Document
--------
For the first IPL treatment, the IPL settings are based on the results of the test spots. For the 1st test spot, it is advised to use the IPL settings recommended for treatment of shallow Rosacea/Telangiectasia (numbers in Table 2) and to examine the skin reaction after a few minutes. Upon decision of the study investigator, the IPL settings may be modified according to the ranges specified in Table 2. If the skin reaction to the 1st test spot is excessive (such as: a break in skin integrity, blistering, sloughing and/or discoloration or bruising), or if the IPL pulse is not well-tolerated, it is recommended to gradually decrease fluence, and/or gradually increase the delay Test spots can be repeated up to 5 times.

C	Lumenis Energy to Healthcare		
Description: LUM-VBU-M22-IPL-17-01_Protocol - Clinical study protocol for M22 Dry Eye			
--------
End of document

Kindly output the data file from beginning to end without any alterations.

For the first IPL treatment, the IPL settings are based on the results of the test spots. For the 1st test spot, it is advised to use the IPL settings recommended for treatment of shallow Rosacea/Telangiectasia (numbers in Table 2) and to examine the skin reaction after a few minutes. Upon decision of the study investigator, the IPL settings may be modified according to the ranges specified in Table 2. If the skin reaction to the 1st test spot is excessive (such as: a break in skin integrity, blistering, sloughing and/or discoloration or bruising), or if the IPL pulse is not well-tolerated, it is recommended to gradually decrease fluence, and/or gradually increase the delay Test spots can be repeated up to 5 times.

C	Lumenis Energy to Healthcare		
Description: LUM-VBU-M22-IPL-17-01_Protocol - Clinical study protocol for M22 Dry Eye			